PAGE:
Local war commemoration in Russia persists through the invention of tradition, finds postgraduate student Vicky Davis.
Over the last decade, remembrance of World War II in Russia has become increasingly visible in a state-sponsored revival of the war cult of the Brezhnev era. On significant anniversaries, notably Victory Day, 9th May, Russians celebrate in a series of special events, the most well known of which is the massive military parade on Moscow’s Red Square. Honoured veterans don their uniforms and are showered with gifts and privileges, proof of their special status in society. Most people wear the popular symbol of memory introduced in 2005, the George ribbon, and even those staying at home cannot escape the programme of war films and music around that date. The President makes speeches and takes tea with veterans, confident that memory of the war is the one theme that cannot fail to unify the country. It seems that, in Russia, memory of the war has been re‑appropriated as a political tool, just as living witnesses are rapidly disappearing, rendering it increasingly the subject of scholarly research.
It is not surprising that on 2nd February this year President Putin and the world’s press were gathered in the Russian city of Volgograd. Formerly known as Stalingrad, the city was celebrating the seventieth anniversary of the defeat and final surrender of the enemy in 1943 after months of bitter struggle, marking the pivotal point of what Russians call the Great Patriotic War. Stalingrad was one of the first of the thirteen towns honoured as Hero-Cities of the Soviet Union for their significant role in the war.
On the day following the Stalingrad ceremonies, commemorations were also held in Novorossiisk, on the Black Sea, made a Hero-City of the Soviet Union in 1973, long after the end of the war, thanks to the involvement in its liberation of Leonid Brezhnev, the former Soviet leader. In turn, Novorossiisk was remembering the seventieth anniversary of the landings onto occupied territory by Soviet troops, who went on to hold the small beach‑head, known as ‘Malaia zemlia’, for seven months prior to the liberation of the town in September 1943. The heroes of this localised campaign are commemorated through an amalgam of memoir, monuments and ritual, rendered particularly paradoxical by the discrepancy between the relative insignificance of the actual campaign as it unfolded at the time and the importance attributed to it retrospectively thanks to Brezhnev’s inflated war memoirs.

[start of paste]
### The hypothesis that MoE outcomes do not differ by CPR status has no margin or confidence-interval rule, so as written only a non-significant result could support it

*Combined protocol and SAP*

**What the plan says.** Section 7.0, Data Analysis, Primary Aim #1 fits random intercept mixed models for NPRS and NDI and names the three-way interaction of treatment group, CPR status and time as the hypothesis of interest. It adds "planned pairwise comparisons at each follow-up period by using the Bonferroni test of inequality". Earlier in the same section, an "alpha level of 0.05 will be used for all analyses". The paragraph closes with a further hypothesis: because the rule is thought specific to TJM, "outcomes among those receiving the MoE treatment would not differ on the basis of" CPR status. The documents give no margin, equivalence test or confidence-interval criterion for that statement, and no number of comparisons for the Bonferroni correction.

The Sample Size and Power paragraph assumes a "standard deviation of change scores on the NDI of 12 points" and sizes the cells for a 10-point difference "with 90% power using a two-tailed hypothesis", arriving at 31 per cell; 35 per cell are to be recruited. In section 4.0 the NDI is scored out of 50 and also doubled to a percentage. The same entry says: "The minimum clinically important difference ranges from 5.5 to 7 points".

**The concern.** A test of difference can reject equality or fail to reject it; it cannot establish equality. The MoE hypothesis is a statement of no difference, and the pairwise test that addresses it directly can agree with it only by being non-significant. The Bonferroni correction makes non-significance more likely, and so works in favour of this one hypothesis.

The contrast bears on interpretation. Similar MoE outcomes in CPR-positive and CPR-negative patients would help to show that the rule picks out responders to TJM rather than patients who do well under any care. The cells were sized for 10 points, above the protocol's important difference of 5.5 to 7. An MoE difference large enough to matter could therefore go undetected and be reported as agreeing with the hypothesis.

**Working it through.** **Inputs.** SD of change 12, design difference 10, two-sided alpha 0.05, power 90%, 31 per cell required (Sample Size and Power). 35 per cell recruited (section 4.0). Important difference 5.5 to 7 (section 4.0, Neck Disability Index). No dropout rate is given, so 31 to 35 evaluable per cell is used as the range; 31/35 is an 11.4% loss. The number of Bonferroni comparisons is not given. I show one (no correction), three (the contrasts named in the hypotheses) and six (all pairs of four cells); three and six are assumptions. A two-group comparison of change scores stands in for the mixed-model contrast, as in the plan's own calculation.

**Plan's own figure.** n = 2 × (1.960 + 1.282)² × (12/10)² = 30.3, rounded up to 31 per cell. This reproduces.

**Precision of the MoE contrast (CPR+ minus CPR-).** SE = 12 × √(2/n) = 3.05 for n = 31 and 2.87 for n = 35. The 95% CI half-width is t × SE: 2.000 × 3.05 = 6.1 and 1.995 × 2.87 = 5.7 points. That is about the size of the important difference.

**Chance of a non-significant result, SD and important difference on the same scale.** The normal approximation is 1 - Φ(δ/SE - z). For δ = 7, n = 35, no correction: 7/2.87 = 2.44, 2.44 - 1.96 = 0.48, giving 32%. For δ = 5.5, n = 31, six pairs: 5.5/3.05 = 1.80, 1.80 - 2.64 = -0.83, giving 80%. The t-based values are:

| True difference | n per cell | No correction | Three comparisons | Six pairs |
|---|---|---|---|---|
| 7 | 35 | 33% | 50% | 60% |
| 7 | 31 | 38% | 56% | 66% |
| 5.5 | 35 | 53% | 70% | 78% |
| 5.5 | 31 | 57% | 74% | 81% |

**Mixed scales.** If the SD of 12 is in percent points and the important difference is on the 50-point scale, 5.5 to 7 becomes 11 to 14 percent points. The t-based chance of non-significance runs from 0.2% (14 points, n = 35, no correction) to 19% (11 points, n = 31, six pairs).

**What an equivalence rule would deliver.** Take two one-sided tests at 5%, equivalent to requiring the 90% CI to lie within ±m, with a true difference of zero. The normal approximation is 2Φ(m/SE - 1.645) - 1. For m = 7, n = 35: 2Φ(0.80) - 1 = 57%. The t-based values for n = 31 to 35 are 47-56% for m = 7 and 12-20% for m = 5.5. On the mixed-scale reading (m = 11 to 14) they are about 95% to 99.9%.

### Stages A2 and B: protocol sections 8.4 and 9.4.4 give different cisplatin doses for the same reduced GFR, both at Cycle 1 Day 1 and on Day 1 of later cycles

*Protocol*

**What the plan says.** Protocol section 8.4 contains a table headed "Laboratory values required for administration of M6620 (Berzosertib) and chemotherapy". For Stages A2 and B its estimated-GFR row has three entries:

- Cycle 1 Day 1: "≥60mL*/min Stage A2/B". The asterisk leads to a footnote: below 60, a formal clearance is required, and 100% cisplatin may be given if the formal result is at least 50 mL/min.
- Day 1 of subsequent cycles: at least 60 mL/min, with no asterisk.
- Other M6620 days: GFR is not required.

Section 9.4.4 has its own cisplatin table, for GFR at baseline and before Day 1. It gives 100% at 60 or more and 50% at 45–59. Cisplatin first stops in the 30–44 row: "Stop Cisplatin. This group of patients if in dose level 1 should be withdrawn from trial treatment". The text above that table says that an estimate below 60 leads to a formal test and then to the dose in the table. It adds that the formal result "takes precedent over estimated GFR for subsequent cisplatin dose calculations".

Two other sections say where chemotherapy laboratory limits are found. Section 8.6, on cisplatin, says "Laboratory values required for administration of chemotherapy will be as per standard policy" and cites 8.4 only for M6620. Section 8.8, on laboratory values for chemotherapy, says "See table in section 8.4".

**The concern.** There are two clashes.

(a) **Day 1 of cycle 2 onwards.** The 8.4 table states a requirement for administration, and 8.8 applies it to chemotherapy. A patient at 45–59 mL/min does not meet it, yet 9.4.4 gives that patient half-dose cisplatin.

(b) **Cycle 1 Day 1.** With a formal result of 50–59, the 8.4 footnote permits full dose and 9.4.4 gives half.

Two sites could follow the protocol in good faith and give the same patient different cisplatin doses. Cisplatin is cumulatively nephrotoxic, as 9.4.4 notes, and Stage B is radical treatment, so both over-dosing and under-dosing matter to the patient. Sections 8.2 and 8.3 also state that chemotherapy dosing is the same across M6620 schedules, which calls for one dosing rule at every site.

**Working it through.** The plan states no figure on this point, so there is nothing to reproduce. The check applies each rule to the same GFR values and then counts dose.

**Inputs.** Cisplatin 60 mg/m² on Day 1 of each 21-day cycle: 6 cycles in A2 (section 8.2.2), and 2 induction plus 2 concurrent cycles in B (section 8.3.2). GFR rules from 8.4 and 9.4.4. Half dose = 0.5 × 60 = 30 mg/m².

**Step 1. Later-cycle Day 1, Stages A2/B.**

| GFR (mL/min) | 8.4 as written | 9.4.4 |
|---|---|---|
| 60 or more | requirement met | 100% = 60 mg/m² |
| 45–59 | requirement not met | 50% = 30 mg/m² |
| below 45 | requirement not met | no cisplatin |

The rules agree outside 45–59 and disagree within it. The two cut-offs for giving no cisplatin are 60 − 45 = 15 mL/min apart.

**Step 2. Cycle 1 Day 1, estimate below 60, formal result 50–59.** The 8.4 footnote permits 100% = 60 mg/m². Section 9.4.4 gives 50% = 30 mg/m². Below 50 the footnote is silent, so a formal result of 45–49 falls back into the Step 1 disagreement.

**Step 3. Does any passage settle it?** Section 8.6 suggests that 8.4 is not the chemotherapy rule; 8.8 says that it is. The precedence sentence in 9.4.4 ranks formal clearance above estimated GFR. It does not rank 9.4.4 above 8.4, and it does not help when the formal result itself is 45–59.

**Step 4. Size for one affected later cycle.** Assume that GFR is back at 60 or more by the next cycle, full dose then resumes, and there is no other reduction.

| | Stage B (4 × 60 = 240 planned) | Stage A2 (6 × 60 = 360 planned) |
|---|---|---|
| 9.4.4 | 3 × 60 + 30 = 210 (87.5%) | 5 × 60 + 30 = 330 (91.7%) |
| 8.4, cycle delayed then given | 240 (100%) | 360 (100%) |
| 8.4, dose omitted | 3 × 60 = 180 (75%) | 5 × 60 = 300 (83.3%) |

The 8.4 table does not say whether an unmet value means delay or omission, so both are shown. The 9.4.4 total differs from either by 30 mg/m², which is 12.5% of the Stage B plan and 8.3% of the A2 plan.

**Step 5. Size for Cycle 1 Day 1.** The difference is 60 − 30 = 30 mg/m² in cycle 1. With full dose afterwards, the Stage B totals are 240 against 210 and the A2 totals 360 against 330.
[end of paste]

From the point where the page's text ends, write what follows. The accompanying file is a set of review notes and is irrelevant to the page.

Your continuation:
As the war in Novorossiisk, and indeed in Russia as a whole, is on the cusp of the transition from living memory to history, my research project analyses the relationship and interaction between different forms of memorialization in the construction and propagation of present‑day inter‑generational remembrance in Novorossiisk. I had planned this year’s trip to coincide with the seventieth anniversary of the Malaia zemlia landings on the night of 3rd to 4th February, which are commemorated annually in a ceremony unique to the town, ‘Beskozyrka’. In 1968, at the beginning of the Brezhnev era, this ritual was invented to mark the 25th anniversary of the landings by a group of young people in search of romantic adventure and forming the ‘crew’ of an imaginary yacht, the ‘Shkhuna rovesnikov’ (the Schooner of fellows). (more…)